The Far Right’s weaponized soundbites are, on one hand, an attempt to vilify anything they disapprove of by linking the issue in question to one of the darkest moments in history. Institutions and people that the Far Right have compared to Nazis and/or Hitler include: the IRS, feminists, NPR, religious pluralism, secularism, Boy Scouts, Obamacare, gun laws and background checks, and abortion. Matt Barber of the Liberty Counsel has cited an “exact comparison between those who stood by silently during the Nazi Holocaust and those who today stand by silently and allow, accept the abortion holocaust.” Again, a mixed metaphor, but in a way, whether or not such comparisons hold up to scrutiny does not matter. Mention of Nazi Germany can engender a reflexive and involuntary sense of disapproval that allows Far Right leaders to bypass conceptual complexity and accuracy in favor of a passionate knee-jerk response.

Nazi rhetoric also justifies an evangelical, pre-millennial dispensational ideology. Many people thought that Hitler and the Third Reich were a sign of the end times, and that no atrocity could be more horrific. If humanity is going to usher in the end times and the second coming of Christ, humanity must be in a state that rivals or is worse than that during the Third Reich. Pat Robertson speaks to this effect, having stated that the “abortion holocaust” has been more lethal than Hitler’s Holocaust. Truth In Action has also released content claiming that the US “is becoming Nazi Germany.”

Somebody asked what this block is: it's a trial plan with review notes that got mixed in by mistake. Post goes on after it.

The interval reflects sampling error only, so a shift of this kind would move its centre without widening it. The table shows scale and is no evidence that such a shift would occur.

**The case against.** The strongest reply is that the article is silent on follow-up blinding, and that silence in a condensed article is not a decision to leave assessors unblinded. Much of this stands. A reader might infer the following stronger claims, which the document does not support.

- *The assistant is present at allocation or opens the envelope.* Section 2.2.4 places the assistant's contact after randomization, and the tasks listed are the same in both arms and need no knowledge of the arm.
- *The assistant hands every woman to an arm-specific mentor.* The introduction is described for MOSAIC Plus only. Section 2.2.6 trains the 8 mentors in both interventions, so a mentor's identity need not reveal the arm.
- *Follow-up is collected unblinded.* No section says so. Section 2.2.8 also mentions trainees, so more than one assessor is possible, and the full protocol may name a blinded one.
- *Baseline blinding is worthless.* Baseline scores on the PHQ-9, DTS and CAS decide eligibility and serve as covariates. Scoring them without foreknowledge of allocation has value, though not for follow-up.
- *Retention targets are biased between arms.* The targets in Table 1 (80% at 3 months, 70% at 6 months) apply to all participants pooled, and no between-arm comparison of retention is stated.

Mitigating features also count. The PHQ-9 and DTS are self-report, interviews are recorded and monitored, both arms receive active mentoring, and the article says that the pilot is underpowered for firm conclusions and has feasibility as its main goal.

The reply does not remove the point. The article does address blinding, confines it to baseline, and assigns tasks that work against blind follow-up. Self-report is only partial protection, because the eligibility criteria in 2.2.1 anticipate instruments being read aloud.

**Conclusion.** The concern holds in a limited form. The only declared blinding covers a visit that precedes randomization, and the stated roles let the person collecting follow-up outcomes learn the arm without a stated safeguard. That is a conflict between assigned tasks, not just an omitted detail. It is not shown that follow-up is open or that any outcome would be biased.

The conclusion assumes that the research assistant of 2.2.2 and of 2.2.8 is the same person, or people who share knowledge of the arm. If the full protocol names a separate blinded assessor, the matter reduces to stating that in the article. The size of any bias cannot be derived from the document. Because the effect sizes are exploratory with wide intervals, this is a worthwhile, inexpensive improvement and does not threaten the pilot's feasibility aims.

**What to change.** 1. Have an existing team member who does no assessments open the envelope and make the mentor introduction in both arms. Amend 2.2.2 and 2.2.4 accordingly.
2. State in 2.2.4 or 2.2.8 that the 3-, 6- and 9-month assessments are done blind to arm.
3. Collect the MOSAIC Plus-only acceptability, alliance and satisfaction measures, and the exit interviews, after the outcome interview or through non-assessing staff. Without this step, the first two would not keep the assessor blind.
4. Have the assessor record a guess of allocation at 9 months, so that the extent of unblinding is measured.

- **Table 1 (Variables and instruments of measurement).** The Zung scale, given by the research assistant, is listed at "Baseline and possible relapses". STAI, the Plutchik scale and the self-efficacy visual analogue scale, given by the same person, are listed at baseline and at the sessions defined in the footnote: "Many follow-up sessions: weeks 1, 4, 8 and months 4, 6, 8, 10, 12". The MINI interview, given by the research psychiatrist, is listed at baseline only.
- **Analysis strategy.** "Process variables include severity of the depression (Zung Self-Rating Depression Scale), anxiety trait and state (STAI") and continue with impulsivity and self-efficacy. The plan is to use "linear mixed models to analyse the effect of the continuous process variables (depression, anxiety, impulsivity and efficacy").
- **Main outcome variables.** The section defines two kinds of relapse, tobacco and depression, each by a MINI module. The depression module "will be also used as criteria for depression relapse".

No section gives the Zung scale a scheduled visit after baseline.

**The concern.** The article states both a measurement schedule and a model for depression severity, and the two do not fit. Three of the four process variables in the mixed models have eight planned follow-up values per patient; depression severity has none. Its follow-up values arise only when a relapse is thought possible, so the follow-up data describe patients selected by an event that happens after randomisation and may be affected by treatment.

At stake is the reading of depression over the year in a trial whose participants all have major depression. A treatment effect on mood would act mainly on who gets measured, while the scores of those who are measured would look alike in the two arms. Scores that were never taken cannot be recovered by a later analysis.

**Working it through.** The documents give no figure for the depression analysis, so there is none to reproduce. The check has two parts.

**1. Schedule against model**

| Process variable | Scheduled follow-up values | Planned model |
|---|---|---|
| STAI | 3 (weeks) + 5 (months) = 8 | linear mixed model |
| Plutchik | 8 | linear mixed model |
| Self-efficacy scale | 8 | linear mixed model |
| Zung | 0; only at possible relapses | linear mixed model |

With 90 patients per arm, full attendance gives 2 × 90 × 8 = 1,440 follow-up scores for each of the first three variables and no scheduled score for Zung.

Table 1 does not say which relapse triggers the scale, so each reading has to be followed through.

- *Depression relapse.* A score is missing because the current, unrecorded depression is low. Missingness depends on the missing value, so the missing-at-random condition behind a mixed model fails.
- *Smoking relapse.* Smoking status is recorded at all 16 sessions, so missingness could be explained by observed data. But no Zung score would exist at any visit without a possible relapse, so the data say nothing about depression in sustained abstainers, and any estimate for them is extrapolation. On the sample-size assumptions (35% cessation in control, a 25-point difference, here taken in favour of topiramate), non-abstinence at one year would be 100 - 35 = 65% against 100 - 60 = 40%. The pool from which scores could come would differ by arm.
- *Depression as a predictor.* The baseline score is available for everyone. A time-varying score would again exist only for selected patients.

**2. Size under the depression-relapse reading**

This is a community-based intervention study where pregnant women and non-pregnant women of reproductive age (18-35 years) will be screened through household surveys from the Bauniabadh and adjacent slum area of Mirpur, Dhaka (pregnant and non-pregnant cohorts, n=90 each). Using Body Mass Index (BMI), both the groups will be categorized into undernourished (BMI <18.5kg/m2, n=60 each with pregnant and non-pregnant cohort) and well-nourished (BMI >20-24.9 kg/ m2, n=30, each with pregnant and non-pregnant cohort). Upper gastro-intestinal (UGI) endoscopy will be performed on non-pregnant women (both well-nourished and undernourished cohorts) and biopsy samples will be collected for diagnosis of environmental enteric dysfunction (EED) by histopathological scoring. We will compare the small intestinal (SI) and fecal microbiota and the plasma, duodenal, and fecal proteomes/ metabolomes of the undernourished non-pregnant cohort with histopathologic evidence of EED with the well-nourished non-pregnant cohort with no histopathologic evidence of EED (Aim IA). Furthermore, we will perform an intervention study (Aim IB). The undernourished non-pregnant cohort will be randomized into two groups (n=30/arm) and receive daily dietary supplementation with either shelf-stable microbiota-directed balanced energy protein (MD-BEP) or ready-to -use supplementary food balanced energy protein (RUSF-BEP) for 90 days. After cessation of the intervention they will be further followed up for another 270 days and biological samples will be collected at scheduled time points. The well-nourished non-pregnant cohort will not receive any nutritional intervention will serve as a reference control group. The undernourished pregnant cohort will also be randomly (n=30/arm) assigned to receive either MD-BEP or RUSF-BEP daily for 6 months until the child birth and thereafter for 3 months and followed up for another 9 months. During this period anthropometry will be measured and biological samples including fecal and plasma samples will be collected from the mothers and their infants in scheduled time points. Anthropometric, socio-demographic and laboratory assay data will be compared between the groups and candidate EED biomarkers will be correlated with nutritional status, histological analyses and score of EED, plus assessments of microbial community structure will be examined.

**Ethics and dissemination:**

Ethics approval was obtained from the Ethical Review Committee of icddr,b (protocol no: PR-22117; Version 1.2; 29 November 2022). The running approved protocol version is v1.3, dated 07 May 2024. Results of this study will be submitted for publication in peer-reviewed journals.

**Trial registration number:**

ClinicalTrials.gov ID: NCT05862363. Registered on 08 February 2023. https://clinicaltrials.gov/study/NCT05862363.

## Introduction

Along these lines, another way to look at this rhetorical phenomenon is how it represents an ideal for the Far Right. It seems that they wish that the United States were more like the Third Reich. Such conditions would create a call to action they so desperately desire. If, in the U.S., Christians were being persecuted like the Nazis persecuted Jews, if homosexuals were Nazis, and if abortion provided a direct corollary to the Holocaust, then the Far Right might be justified in their outrage. This idea is reflected in the hypothetical nature of a lot of the Nazi rhetoric being used by the Far Right. Glenn Beck has commented on how the Obama administration could “shut down the Tea Party” and “round up” Tea Party members like Hitler did to the Jews. It isn’t happening, but it would justify Beck’s rancor if it were.

In a way, the Far Right is attempting to reverse engineer a Nazi state by labeling anything they disapprove of as an analogue to the Third Reich. Far Right leaders wish to invoke Nazism as a way to justify their vitriolic hatred of any number of diverse groups, people, and ideas.